Leo E. Strine is a “liberal with a capital L,” says Larry Hamermesh, a veteran Widener Law prof who co-teaches a seminar on Delaware law with Strine at the University of Pennsylvania Law School.

Strine is also one of the top business arbiters in America. As Delaware’s chief justice — he’s stepping down this year — Strine oversaw appeals that rose to the state’s top court from the business-friendly Delaware Court of Chancery, where he earlier sat on the bench.

Delaware judges aren’t elected, as in Pennsylvania. They are chosen by governors and confirmed by state senators, who are well-aware that fees from companies that prefer to have their legal fights settled in Delaware — more than half of major U.S. companies — fund one-quarter of the state’s yearly budget. A real radical might drive away business, which could force the state to impose a dreaded retail sales tax, as if it were Pennsylvania, or New Jersey.

But Strine’s 18-point legal reform program for U.S. business — listed in a paper titled “Toward Fair and Sustainable Capitalism” and lately posted by the Penn and Harvard law schools — goes beyond interpretation of existing law.

His points sound “more like [Democratic presidential candidate and U.S. Sen.] Elizabeth Warren (D., Mass.) than the former chancellor heading up Delaware’s top business court” in Joe Biden’s home state, suggests Greg Lavelle, who led the Republican minority in Delaware’s state Senate until he lost his seat last fall.

Is Strine auditioning for a job — maybe a U.S. Supreme Court seat — if the Democrats regain control in Washington?

The chief justice is shy about his plans, so I asked his classroom partner. “Gosh, who wouldn’t want to serve on the U.S. Supreme Court? But I don’t think this is part of an elaborate plan” to get Strine on the top bench, says Hamermesh, professor emeritus at Widener Law School and executive director of the Institute for Law and Economics at Penn Law.

Strine writes papers because “he genuinely cares about policy,” Hamermesh told me. Before he was a justice, Strine was an aide to then-governor, now U.S. Sen. Tom Carper (D. Del.) “One of his heroes is Lyndon Johnson,” who signed the key civil rights laws of the 1960s.

But, he added, when it came to judging corporate cases, Strine is all law: “He has a track record of being a very sensitive articulator,” respecting the material interests and legal precedents in a case. "He understands investors and return on investment and economic law and finance.”

Strine’s “major contribution in advancing law is that, if stockholders [with] full information knowingly approve some deal,” interested parties have little basis to complain about it or indulge in lengthy litigation based on after-the-fact fiduciary argument, Hamermesh concluded. Strine’s October 2015 opinion in a landmark case “acknowledged that stockholders are grown-ups. They know when they mean to say ‘no.’ They don’t get to say ‘nevermind’ later." That’s a simplifying position that conservative managers exasperated by endless litigation costs can appreciate.

The chief justice’s proposals:

He would “require large, socially important companies to annually report on their businesses’ impact on workers, consumers, communities, the environment, and our nation,” and add quarterly social-impact statements to a company’s sales and profits guidance.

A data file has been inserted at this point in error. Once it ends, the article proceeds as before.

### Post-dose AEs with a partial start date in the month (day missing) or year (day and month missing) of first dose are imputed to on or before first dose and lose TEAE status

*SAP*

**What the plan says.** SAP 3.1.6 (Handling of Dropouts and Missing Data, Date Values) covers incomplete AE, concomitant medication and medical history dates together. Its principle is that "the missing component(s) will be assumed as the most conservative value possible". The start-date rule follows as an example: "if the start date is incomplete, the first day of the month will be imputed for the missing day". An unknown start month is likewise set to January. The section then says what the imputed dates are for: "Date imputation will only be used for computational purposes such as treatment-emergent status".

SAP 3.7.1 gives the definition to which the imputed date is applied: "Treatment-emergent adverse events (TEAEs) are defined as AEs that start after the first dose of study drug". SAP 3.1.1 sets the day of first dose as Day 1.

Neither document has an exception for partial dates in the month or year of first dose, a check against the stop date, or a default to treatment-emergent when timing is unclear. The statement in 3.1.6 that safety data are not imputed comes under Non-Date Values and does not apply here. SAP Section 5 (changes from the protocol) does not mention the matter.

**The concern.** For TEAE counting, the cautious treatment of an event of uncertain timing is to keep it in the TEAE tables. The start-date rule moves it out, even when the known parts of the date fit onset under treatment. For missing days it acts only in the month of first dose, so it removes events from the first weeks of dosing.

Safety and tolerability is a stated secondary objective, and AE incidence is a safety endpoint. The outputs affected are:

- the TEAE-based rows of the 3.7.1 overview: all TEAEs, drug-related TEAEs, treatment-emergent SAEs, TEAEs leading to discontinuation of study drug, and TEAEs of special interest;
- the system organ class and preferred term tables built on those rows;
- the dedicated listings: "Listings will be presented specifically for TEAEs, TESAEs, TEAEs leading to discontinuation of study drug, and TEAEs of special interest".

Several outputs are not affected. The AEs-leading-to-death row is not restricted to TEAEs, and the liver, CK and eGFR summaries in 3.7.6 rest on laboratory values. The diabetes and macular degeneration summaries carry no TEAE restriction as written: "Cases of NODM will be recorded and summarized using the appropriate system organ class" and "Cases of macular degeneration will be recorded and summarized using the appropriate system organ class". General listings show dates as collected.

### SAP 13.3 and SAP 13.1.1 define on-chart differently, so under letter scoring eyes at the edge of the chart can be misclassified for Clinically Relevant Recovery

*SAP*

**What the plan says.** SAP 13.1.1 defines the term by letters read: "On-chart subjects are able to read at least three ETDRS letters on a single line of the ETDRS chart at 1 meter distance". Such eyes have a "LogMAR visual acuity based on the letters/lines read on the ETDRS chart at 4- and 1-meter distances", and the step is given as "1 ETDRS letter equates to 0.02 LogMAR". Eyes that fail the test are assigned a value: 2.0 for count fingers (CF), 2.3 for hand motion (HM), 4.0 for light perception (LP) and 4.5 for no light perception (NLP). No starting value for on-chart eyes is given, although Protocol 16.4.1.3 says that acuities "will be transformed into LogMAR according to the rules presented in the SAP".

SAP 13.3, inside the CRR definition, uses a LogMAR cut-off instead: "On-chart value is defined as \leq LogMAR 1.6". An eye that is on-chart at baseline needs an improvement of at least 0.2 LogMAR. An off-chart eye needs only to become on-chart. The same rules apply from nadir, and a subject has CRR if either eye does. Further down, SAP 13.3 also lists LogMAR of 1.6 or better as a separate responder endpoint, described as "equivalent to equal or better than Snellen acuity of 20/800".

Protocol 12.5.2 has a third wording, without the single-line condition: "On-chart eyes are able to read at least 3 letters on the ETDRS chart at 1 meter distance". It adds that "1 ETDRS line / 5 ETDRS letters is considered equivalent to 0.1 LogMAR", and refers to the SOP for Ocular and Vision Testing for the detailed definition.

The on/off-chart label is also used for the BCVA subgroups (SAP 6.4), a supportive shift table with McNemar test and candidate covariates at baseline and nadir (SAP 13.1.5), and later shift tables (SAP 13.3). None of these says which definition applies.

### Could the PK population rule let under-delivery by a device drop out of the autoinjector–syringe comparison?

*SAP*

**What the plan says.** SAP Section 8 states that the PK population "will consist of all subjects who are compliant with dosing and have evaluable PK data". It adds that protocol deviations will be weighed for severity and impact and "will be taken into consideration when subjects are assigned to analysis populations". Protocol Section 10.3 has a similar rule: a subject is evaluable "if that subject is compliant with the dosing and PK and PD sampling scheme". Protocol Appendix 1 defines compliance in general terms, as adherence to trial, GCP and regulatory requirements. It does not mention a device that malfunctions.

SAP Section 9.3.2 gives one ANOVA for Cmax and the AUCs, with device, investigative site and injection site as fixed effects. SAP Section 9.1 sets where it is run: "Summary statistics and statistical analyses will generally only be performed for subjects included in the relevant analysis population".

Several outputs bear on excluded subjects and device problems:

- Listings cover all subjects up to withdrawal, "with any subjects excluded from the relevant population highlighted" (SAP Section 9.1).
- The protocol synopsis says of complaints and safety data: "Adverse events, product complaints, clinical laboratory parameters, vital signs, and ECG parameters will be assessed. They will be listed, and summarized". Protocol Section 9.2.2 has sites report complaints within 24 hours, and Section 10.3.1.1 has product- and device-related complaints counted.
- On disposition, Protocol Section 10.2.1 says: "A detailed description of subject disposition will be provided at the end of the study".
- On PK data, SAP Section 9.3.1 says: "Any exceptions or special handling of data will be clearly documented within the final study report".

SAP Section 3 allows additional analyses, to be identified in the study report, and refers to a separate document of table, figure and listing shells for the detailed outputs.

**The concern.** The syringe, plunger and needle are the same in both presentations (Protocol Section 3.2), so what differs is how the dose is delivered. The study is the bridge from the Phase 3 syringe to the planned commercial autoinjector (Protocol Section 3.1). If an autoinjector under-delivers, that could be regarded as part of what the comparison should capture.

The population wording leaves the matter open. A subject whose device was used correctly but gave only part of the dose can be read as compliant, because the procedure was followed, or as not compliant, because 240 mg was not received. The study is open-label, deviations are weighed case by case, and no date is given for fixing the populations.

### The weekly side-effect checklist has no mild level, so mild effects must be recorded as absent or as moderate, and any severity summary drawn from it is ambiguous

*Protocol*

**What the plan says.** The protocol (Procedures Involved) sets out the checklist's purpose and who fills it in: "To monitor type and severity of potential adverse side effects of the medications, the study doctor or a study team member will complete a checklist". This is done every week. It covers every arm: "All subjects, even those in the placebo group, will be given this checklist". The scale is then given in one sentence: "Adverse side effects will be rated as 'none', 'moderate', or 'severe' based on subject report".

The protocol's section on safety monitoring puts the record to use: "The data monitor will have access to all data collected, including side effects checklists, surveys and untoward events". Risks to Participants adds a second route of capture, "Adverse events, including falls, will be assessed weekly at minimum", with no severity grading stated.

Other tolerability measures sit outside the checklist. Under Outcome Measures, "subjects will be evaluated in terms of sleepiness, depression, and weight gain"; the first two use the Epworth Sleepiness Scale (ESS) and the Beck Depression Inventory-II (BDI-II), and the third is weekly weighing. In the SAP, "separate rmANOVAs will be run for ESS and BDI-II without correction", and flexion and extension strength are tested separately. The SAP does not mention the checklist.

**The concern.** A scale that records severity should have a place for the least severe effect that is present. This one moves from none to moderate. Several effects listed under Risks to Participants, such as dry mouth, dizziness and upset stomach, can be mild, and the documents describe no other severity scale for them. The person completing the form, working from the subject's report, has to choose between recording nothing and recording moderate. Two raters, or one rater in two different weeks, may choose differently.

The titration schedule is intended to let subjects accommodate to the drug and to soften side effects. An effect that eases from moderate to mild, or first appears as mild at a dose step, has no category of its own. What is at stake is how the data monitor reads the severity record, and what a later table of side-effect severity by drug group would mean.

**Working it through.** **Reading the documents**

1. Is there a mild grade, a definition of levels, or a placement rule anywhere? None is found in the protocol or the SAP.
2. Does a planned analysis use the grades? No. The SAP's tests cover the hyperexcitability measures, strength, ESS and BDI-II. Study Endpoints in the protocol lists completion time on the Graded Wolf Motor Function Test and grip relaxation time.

He would create German-style “workforce committees to address workforce issues on the board level.”

And he would make companies measure and report “human capital” just like investment capital. (I ran that by veteran corporate auditor John McLaughlin, who owns the Newtown Square-based Audit Exchange. That would be tough to implement, McLaughlin said: “It would require entirely too much judgment” by bosses and auditors. Plus, the value of brain work is already baked into companies’ share price, he said.)

Strine also proposes requiring pension funds, mutual fund operators such as Vanguard Group, and college endowments to consider the impact of the companies they invest in on their clients, and explain how their votes on corporate issues advance “ethical, environmental, social and government goals"; and to require an SEC study on the “investor protection risks” from big private investors who don’t disclose their true owners.

He would establish a financial-transaction tax — half a percent of the value of stocks that are sold, one-tenth of a cent for bonds, a small fraction for swaps and other derivatives. He would force investors to earn capital gains over a period of at least five years before qualifying for the capital-gains tax discount.

Strine also supports some reforms that might entrench management. He would require activist hedge funds to say more about their stake in the companies they target for cost-cutting and other hostile changes; and require shareholders to have “a genuine stake in the company” before submitting economic proposals for a shareholder vote.

In a symposium I attended at the Penn Law School earlier this year, Strine praised Sen. Warren’s support for measures forcing corporations to measure the impact of their actions on the public, and decried other Democrats’ close ties to hedge fund donors.

“This system is in need of an upgrade,” acknowledged Jay Clayton, the affable Wallingford native who serves at President Trump’s SEC chairman, at that same symposium. But instead of a lot of new rules, wouldn’t it “make everybody happy” to help companies invest more, boosting profits and hiring?

“Working people who do the vast amount of the labor are not being rewarded,” Strine stressed. The law should encourage companies to spend more on people. And he wanted the government to make it easier for workers to unionize, pressuring bosses the old-fashioned way.